Patents from the 1910s show telephone transmitters were adapted and placed inside violins and banjos to amplify the sound. Hobbyists in the 1920s used carbon button microphones attached to the bridge. With numerous people experimenting with electrical instruments in the 1920s and early 1930s, there are many claimants to have been the first to invent an electric guitar. Electric guitars were designed by acoustic guitar makers and instrument manufacturers; the demand for amplified guitars began during the big band era. The first electric guitars used in jazz were hollow archtop acoustic guitar bodies with electromagnetic transducers. Early electric guitar manufacturers include Rickenbacker in 1932; the first electrically amplified stringed instrument to be marketed commercially was designed in 1931 by George Beauchamp, the general manager of the National Guitar Corporation, with Paul Barth, vice president. The maple body prototype for the one-piece cast aluminium "frying pan" was built by Harry Watson, factory superintendent of the National Guitar Corporation.
Commercial production began in late summer of 1932 by the Ro-Pat-In Corporation, in Los Angeles, a partnership of Beauchamp, Adolph Rickenbacker, Paul Barth. In 1934, the company was renamed the Rickenbacker Electro Stringed Instrument Company. In that year Beauchamp applied for a United States patent for an Electrical Stringed Musical Instrument and the patent was issued in 1937. By early-mid 1935, Electro String Instrument Corporation had achieved mainstream success with the A-22 "Frying Pan" steel guitar, set out to capture a new audience through its release of the Electro-Spanish Model B and the Electro-Spanish Ken Roberts, the first full 25" scale electric guitar produced; the Electro-Spanish Ken Roberts was revolutionary for its time, providing players a full 25" scale, with easy access to 17 frets free of the body. Unlike other lap-steel electrified instruments produced during the time, the Electro-Spanish Ken Roberts was designed to play standing vertical, upright with a strap; the Electro-Spanish Ken Roberts was the first instrument to feature a hand-operated vibrato as a standard appointment, a device called the "Vibrola," invented by Doc Kauffman.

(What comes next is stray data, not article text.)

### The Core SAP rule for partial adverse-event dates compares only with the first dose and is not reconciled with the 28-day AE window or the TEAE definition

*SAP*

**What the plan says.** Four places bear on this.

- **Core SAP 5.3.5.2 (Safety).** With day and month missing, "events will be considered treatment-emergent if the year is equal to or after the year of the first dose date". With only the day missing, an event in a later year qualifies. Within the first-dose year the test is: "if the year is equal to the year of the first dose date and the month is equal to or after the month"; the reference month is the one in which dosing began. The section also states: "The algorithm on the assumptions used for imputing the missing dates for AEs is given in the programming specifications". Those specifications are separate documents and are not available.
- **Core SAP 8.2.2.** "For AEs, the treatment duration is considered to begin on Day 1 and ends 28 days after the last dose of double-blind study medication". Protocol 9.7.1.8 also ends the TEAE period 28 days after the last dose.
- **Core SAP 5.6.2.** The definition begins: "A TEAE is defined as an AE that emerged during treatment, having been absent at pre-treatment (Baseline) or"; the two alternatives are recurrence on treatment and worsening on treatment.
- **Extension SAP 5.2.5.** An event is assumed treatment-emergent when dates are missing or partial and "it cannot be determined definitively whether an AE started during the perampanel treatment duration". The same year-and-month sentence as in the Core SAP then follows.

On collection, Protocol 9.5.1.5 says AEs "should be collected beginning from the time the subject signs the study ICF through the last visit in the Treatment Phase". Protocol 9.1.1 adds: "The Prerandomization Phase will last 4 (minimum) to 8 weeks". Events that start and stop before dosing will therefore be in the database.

It is estimated that fewer than 50 Electro-Spanish Ken Roberts were constructed between 1933 and 1937. The solid-body electric guitar is made without functionally resonating air spaces; the first solid-body Spanish standard guitar was offered by Vivi-Tone no than 1934. This model featured a guitar-shaped body of a single sheet